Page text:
Mom (& Home and Homeless Moms)

When Mom dies, HOME just ain’t the same.  Surely, when God created the world he did not intend for mom’s to die.  Surely the death of Mom is one of the saddest parts about sin and death coming into the good creation God made.

We just buried my last grandmother (my last grandparent) this past week.  She suffered Alzheimer’s for the last 10 years.  She has been gone a long, long time already.  And when I went to the service, I saw kin folk who are now spread out all over the nation – family I have not laid eyes on in many years.  Some were kids when last I saw them, now they have kids.  Some were young when last I saw them, they all look much older now.

HOME felt like it forgot me.

When I grew up, my parents were Neil Diamond fans, and I remembered the line from his song: I Am… I Said.

Well, I’m New York City born and raised

But nowadays, I’m lost between two shores

L.A.’s fine, but it ain’t home —New York’s home

but it ain’t mine no more…

Diamond did not link his homelessness to his mother, or lack thereof, but I see a strong coincidence there all the same.  And for me, thinking of his music always recalls my mom to my mind, because she loved it so much – may she rest in peace.

My wife is a mother through and through.  It is because of her Mother’s Heart that our homeless ministry features foster children.  She makes a HOME, and a HOME should be filled with children, so ours is.  I tell people that I married the little old lady who lived in a shoe, she had so many children, she didn’t know what to do….

Yeah, when God created the Mother’s Heart, he created the very lynchpin of HOME.  We must all honor our Mother’s Hearts.  Don’t break it, cherish it.  Don’t do like I have done and “leave home”; call, write, visit, and even stay as much as possible.  Our society has turned its back on that and all of us kids “left home” for college, for the military, or to become famous.  We just assumed, I think, that Mom would always be there, though we killed her.

And when you see homeless people on the streets, consider them motherless.  A good Mom in their life would likely go a loooooooooong way toward helping them.  (No one ever says that; I don’t know why.)  Our streets are filling up more and more with the refuse of humanity, but those are human souls whose compasses naturally point toward Mom.  Why would we not take advantage of that as our whole society comes under this threat?  Even Jesus displays a Mother’s Heart when he laments over Jerusalem and says, ““O Jerusalem, Jerusalem, the city that kills the prophets and stones those who are sent to it! How often would I have gathered your children together as a hen gathers her brood under her wings, and you were not willing!” (Matt. 23:37).  Hens do that for their chicks while the barnyard burns down around them.  When the smoke clears, the farmer finds his hen cooked to a crisp, but the chicks survive under this mother’s love.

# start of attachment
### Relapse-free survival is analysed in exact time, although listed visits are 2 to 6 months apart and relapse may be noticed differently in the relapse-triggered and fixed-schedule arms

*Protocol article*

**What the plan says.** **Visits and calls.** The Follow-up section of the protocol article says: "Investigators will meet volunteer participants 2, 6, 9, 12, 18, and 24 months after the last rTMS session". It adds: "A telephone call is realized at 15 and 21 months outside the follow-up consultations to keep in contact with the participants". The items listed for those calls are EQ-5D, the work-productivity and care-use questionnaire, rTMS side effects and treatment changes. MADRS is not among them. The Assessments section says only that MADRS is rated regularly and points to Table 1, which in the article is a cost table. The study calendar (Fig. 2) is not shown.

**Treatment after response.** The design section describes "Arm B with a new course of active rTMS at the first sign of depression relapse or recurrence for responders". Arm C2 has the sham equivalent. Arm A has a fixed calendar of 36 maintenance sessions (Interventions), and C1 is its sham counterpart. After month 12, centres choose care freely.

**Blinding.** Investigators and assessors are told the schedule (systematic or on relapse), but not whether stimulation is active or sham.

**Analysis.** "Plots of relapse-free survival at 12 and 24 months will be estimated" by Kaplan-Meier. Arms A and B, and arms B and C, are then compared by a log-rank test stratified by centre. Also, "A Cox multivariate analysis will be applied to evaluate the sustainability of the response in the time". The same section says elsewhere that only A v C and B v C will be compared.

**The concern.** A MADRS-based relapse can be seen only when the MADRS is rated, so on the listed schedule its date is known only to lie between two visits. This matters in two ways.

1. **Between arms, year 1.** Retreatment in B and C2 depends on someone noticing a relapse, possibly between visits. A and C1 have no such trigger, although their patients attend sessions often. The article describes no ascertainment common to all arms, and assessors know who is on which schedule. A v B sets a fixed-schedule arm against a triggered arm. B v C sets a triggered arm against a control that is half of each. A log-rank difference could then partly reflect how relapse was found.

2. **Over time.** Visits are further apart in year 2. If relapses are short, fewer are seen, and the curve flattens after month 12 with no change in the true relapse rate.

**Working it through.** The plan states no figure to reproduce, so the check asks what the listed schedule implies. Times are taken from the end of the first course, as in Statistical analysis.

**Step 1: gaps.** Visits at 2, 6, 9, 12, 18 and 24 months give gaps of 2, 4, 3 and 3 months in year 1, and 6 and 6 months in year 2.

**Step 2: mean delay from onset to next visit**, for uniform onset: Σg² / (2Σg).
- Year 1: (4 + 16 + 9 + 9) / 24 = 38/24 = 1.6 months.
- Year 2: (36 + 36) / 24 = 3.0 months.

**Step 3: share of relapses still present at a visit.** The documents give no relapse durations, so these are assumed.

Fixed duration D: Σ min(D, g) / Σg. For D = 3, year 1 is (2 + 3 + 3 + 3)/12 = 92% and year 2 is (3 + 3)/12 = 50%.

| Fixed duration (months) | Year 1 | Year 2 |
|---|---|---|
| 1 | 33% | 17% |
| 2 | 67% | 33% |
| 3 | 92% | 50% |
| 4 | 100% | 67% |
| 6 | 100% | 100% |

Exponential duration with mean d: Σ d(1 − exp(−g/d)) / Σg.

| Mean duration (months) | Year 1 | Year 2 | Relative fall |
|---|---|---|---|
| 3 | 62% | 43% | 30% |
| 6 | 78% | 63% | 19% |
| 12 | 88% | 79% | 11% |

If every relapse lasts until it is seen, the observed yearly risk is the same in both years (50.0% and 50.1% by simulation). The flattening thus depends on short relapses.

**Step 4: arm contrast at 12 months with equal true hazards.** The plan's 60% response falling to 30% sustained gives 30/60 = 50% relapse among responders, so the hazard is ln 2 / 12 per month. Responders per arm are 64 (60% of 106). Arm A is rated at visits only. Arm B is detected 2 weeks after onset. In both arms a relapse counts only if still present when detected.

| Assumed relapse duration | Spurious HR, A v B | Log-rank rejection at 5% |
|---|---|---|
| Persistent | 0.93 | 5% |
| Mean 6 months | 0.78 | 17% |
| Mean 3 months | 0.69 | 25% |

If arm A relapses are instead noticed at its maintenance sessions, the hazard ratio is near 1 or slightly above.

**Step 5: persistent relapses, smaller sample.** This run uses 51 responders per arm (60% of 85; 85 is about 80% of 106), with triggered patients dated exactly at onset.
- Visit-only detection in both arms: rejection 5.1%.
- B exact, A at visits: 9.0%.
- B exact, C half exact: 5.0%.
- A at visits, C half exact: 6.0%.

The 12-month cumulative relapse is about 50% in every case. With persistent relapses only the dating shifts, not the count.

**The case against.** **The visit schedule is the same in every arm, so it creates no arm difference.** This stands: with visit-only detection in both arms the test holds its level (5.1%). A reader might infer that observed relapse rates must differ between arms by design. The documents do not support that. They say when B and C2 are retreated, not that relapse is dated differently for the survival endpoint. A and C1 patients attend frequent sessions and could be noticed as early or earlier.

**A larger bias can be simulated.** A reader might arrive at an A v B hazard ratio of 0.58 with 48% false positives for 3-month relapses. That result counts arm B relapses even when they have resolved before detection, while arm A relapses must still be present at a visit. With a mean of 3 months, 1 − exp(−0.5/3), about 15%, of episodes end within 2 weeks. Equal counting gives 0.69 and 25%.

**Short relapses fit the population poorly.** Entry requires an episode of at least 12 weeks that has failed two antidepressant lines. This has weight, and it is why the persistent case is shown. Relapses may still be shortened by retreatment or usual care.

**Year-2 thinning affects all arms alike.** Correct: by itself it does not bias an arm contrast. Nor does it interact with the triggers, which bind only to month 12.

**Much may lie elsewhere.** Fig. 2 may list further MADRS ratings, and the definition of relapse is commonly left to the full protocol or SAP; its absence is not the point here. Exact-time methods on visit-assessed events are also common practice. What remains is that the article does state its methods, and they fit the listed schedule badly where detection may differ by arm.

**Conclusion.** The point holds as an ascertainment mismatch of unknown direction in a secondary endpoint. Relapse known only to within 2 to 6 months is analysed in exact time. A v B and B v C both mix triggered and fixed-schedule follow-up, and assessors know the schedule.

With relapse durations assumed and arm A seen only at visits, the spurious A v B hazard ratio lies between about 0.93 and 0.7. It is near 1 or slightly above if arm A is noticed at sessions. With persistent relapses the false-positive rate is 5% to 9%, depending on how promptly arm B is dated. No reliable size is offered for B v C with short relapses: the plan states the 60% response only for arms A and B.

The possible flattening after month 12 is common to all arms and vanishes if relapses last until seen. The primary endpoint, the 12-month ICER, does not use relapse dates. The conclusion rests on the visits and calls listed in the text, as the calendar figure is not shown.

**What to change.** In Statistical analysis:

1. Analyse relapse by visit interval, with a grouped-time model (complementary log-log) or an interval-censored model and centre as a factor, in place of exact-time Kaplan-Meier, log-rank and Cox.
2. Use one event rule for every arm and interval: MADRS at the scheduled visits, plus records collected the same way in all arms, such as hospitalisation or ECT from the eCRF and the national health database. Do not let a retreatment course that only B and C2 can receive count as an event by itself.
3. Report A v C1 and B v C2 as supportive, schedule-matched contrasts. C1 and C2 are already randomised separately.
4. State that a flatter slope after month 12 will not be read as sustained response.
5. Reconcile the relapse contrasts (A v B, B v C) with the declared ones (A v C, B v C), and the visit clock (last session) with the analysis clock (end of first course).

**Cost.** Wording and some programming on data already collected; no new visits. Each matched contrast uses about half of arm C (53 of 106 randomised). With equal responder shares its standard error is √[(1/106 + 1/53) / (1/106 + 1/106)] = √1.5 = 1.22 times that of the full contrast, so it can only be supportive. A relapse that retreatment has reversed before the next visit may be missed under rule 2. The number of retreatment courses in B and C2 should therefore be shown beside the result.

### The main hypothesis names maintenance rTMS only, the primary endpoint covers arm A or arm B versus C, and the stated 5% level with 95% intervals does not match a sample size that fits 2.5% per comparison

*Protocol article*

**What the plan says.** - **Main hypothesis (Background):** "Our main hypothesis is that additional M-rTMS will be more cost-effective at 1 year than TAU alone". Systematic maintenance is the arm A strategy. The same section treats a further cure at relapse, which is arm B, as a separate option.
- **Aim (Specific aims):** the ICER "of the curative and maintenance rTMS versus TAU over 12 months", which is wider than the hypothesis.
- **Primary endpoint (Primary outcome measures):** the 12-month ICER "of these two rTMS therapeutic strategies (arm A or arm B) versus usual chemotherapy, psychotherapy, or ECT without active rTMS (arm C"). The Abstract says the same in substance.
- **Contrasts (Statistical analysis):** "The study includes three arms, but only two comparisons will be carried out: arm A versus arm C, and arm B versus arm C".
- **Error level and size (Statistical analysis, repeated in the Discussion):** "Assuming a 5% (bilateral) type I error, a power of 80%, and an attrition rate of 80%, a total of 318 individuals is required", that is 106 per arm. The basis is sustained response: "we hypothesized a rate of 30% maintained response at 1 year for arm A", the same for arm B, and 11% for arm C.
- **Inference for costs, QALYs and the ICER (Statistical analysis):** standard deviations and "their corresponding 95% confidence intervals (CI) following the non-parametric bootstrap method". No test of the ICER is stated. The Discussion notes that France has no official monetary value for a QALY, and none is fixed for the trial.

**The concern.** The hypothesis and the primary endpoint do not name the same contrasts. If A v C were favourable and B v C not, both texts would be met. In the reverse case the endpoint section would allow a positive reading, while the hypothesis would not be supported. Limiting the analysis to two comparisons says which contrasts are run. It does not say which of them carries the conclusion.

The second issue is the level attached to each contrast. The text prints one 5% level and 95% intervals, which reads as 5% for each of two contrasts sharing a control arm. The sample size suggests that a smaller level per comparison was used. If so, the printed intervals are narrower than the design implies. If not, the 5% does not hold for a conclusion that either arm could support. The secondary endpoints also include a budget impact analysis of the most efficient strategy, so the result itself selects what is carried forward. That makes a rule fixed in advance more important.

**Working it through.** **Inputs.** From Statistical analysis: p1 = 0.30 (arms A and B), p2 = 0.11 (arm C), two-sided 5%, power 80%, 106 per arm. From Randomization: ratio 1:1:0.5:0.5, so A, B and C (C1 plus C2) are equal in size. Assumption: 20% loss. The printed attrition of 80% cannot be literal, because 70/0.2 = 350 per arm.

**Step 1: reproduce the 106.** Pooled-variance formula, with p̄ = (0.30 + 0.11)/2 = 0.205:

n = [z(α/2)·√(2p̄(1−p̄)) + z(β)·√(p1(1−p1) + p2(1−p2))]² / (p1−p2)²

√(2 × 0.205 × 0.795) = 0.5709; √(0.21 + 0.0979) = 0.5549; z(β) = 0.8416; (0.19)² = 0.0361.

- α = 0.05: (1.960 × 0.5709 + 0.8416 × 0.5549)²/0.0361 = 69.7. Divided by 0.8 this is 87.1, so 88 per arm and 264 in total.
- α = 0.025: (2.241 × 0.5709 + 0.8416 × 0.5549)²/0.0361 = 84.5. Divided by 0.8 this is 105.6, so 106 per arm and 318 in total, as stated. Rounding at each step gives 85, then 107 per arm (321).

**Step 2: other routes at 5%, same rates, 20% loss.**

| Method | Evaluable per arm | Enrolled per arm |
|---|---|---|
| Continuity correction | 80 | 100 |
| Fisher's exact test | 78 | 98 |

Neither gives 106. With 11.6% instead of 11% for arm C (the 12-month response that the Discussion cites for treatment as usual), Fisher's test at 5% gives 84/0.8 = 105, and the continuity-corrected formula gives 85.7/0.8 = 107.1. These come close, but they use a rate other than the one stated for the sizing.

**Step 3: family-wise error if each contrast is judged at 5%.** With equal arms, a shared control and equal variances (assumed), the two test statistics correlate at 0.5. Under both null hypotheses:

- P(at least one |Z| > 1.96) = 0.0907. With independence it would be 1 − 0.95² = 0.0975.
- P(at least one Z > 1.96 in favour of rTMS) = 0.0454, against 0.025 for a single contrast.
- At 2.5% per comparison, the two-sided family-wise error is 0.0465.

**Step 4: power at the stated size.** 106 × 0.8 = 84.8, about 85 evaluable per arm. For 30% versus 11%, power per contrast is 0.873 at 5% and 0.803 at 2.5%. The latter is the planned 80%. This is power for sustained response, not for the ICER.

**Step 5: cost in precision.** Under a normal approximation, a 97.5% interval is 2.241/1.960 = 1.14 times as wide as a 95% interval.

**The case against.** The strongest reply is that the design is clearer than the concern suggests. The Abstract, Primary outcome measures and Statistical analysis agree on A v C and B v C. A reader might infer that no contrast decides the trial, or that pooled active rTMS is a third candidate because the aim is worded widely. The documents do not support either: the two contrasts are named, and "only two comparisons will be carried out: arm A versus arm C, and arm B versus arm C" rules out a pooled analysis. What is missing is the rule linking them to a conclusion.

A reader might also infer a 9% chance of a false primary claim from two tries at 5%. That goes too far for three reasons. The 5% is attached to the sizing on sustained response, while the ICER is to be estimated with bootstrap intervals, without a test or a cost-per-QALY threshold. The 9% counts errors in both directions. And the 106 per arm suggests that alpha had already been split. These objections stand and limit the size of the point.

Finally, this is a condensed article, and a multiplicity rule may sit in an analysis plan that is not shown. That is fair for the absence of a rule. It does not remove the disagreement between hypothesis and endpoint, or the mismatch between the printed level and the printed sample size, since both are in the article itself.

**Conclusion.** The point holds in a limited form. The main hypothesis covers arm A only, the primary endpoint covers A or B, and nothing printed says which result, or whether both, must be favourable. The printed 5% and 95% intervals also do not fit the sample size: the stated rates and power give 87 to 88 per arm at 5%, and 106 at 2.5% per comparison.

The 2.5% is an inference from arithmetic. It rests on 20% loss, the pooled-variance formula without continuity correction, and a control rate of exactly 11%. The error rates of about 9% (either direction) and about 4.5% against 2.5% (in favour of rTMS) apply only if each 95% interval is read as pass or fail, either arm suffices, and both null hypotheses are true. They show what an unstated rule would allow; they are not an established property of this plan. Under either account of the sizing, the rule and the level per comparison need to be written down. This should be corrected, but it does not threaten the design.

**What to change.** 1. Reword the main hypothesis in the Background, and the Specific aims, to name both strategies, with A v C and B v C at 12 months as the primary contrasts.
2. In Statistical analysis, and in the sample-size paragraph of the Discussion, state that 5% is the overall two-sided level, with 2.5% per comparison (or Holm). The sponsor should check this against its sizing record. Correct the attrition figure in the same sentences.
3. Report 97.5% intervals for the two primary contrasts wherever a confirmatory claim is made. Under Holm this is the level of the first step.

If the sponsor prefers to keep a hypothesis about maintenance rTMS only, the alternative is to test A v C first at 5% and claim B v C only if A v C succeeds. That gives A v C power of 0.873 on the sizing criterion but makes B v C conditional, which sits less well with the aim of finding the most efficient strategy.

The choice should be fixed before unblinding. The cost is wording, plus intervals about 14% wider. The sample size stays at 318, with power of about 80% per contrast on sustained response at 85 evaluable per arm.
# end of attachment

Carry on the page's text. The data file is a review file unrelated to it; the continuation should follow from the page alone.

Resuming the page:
But then there are those lost mothers out there too.  They need loads of support.  Let’s face it; a mother needs a mother.  Without one, she does not know her way.  When your mother is on drugs, you are lost.  (And there is a LOT of that going around these days!)  But if ever there was a place for us to focus our thoughts, prayers, and ministry, surely it would be to rehabilitate those hurting mothers.  Even that kind, when she thinks of her children, wishes she was true to them and feels deep regret.  And no matter how awful a mother might be, it is her that dying soldier on the battlefield cries for in his last moments.

The compass points here.

I recall the first year they opened Tent City in Lubbock.  On Mother’s Day I took a basket full of flowers out there with a note on the side directing the Mothers to take one.  I was stunned at how fast that basket emptied out.

Yeah, we need to tend to the Mother’s Heart.  It is the lynchpin God made to hold HOME together.

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2 comments

  1. T. F. Thompson · May 13

    Grandparents, etc. I know you have kids: and in those kids you see yourself. First the blood is passed from one generation to another, but then too the moral compass. Each death of our family members is akin to sapping off part of our own strength for that is where it came from, it’s source. To think that after all these generations we’d find members scattered, alone on the streets. This seems like an attempt for the Devil to reestablish generation curses. For the love our ourselves, our families and for Christ himself. The answer should be a firm and absolute: NO !

    Like

  2. Spy V Spy Exum · May 13

    Exceptionally well written

    Like

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